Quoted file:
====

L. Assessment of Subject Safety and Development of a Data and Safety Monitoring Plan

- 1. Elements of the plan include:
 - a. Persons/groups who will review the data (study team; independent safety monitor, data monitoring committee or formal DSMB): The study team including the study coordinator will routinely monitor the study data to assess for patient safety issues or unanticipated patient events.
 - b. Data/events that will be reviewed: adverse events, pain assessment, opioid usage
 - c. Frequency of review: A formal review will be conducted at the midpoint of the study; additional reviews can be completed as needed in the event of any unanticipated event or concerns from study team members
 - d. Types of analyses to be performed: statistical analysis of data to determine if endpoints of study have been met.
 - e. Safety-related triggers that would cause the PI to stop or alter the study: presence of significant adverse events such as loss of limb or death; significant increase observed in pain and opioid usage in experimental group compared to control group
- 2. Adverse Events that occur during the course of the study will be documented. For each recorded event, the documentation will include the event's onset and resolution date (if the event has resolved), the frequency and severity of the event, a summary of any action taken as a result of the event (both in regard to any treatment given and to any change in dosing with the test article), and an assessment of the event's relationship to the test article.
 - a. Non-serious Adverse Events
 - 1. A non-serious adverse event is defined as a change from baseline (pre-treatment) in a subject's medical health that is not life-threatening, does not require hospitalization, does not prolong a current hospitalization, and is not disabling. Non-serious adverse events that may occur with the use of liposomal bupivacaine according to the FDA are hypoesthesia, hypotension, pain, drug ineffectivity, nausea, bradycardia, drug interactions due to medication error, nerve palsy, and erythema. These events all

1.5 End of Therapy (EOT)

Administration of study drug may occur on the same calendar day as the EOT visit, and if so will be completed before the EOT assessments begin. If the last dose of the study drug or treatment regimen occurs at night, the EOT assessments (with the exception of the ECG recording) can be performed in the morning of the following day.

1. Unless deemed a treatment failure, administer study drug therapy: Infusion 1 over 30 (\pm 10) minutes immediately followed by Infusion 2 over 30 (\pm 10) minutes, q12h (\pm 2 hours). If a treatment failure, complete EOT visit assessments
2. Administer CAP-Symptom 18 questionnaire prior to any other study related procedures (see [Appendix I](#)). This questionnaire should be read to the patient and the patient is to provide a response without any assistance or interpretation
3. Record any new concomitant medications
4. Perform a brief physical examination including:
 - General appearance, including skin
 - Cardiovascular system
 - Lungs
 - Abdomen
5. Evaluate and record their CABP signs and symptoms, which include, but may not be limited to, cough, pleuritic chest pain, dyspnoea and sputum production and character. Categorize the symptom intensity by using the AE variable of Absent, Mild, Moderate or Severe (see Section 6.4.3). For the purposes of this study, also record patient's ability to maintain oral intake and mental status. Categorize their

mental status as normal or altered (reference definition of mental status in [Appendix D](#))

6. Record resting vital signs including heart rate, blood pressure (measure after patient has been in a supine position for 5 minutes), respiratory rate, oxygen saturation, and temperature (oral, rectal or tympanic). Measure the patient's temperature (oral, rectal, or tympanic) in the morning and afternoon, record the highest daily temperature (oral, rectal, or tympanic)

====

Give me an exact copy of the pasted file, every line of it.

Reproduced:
L. Assessment of Subject Safety and Development of a Data and Safety Monitoring Plan

- 1. Elements of the plan include:
 - a. Persons/groups who will review the data (study team; independent safety monitor, data monitoring committee or formal DSMB): The study team including the study coordinator will routinely monitor the study data to assess for patient safety issues or unanticipated patient events.
 - b. Data/events that will be reviewed: adverse events, pain assessment, opioid usage
 - c. Frequency of review: A formal review will be conducted at the midpoint of the study; additional reviews can be completed as needed in the event of any unanticipated event or concerns from study team members
 - d. Types of analyses to be performed: statistical analysis of data to determine if endpoints of study have been met.
 - e. Safety-related triggers that would cause the PI to stop or alter the study: presence of significant adverse events such as loss of limb or death; significant increase observed in pain and opioid usage in experimental group compared to control group
- 2. Adverse Events that occur during the course of the study will be documented. For each recorded event, the documentation will include the event's onset and resolution date (if the event has resolved), the frequency and severity of the event, a summary of any action taken as a result of the event (both in regard to any treatment given and to any change in dosing with the test article), and an assessment of the event's relationship to the test article.
 - a. Non-serious Adverse Events
 - 1. A non-serious adverse event is defined as a change from baseline (pre-treatment) in a subject's medical health that is not life-threatening, does not require hospitalization, does not prolong a current hospitalization, and is not disabling. Non-serious adverse events that may occur with the use of liposomal bupivacaine according to the FDA are hypoesthesia, hypotension, pain, drug ineffectivity, nausea, bradycardia, drug interactions due to medication error, nerve palsy, and erythema. These events all

1.5 End of Therapy (EOT)

Administration of study drug may occur on the same calendar day as the EOT visit, and if so will be completed before the EOT assessments begin. If the last dose of the study drug or treatment regimen occurs at night, the EOT assessments (with the exception of the ECG recording) can be performed in the morning of the following day.

1. Unless deemed a treatment failure, administer study drug therapy: Infusion 1 over 30 (\pm 10) minutes immediately followed by Infusion 2 over 30 (\pm 10) minutes, q12h (\pm 2 hours). If a treatment failure, complete EOT visit assessments
2. Administer CAP-Symptom 18 questionnaire prior to any other study related procedures (see [Appendix I](#)). This questionnaire should be read to the patient and the patient is to provide a response without any assistance or interpretation
3. Record any new concomitant medications
4. Perform a brief physical examination including:
 - General appearance, including skin
 - Cardiovascular system
 - Lungs
 - Abdomen
5. Evaluate and record their CABP signs and symptoms, which include, but may not be limited to, cough, pleuritic chest pain, dyspnoea and sputum production and character. Categorize the symptom intensity by using the AE variable of Absent, Mild, Moderate or Severe (see Section 6.4.3). For the purposes of this study, also record patient's ability to maintain oral intake and mental status. Categorize their

mental status as normal or altered (reference definition of mental status in [Appendix D](#))

6. Record resting vital signs including heart rate, blood pressure (measure after patient has been in a supine position for 5 minutes), respiratory rate, oxygen saturation, and temperature (oral, rectal or tympanic). Measure the patient's temperature (oral, rectal, or tympanic) in the morning and afternoon, record the highest daily temperature (oral, rectal, or tympanic)